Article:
As dawn rolled in over Ukraine ’s agrarian east on the morning of 24 February 2022, Russian infantry flooded across the border into the rural outpost of Milove. That morning, Irish citizen and Ukrainian soldier, Vadym, recalls that Europe woke up to a “new page in the history books”.

Dubliner on the Frontlines

Vadym, who first moved to Ireland with his wife in June of 2001, made a living as a painter in the Dublin suburb of Blanchardstown. He managed to forge what he described as a “comfortable life”. However, within 7 days of the first Russian boot treading on Ukrainian soil, the former Soviet soldier left behind his partner and children and made the journey to Poland by plane before crossing the border into his homeland. 

When asked why he saw no other option but to take up arms against Putin’s army, the Irish citizen remarked, “It’s not hard to explain. First of all, what would you do if England invaded Ireland? Would you stand aside and watch women and children fight in your place? As a man, I cannot sit and watch this happen on TV, it’s just not me”. 

Vadym, who recently celebrated his 50th birthday, is based on the Eastern front, where the fighting between Ukrainian and Russian forces is at its most intense. The conditions rarely amount to more than sheer squalor, with the muddy trench system akin to the infamous warfare of World War I. Speaking candidly about his experiences, he stated “you just can’t imagine what kind of life I am living now. You are under pressure every minute, you are scared every minute, you are constantly asking God to give you life for one more day.”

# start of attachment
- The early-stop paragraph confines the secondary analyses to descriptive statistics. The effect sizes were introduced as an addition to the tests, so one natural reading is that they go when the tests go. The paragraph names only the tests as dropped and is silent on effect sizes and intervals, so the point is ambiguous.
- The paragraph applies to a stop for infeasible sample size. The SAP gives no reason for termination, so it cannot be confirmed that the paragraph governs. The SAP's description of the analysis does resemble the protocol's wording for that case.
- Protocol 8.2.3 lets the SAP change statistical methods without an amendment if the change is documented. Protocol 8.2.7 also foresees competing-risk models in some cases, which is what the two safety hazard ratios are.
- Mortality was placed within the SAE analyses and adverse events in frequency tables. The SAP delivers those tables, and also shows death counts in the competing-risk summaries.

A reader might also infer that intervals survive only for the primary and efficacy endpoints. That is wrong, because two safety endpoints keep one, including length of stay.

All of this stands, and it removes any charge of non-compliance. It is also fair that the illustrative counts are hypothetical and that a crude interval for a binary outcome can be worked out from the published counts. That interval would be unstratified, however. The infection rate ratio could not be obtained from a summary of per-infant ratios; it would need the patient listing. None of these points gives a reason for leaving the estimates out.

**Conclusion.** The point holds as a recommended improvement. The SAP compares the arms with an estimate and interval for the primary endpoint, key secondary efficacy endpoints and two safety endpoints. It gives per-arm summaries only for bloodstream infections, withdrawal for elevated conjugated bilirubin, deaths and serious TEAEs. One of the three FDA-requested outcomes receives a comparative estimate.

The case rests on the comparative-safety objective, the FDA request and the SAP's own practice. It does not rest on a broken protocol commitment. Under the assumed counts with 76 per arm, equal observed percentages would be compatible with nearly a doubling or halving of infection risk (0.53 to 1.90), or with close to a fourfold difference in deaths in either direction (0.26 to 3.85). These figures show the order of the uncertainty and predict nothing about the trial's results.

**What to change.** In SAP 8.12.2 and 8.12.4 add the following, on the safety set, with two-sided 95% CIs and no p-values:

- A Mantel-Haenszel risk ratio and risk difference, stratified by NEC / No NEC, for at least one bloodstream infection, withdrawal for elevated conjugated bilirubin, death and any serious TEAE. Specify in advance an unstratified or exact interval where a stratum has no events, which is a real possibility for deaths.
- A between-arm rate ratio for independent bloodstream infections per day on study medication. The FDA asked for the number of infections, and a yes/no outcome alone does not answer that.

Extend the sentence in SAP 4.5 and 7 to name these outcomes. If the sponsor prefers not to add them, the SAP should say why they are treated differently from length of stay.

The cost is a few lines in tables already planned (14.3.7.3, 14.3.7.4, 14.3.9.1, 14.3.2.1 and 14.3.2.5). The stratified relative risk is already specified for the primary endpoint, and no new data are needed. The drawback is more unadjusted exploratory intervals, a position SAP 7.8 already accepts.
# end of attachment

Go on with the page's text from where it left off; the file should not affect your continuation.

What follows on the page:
Despite the incessant fighting and daily death which surrounds him, the North Dublin painter remains in good spirits – “I try to be happy every day, because life is so, so short, shorter than you’d believe.. but what really helps is my 20 boys [military unit]. We feel patriotism and pride, in fighting for our country and its president”. 

Image of Vadym in the Ukraine, holding two missiles. Courtesy of Vadym.
Vadym, pictured with two missiles.
Courtesy of Vadym.

When asked about returning home to Ireland, Vadym declared that “this is a test for mankind. This is a test for real men. It is a new era for my country and Europe, and I will be a small piece of it. I will stay until we finish the job”.

Irish Combat Presence

Vadym is not the only Irish citizen to have left these shores for the violence and incomprehensible desolation of Ukraine’s Eastern front. Furthermore, in spite of official government figures which site the number of Irish citizens in combat within Ukraine at as low as 20, the number is almost certainly many multiples higher.

A missile inscribed “With Love, From Ireland”.
Courtesy of Vadym.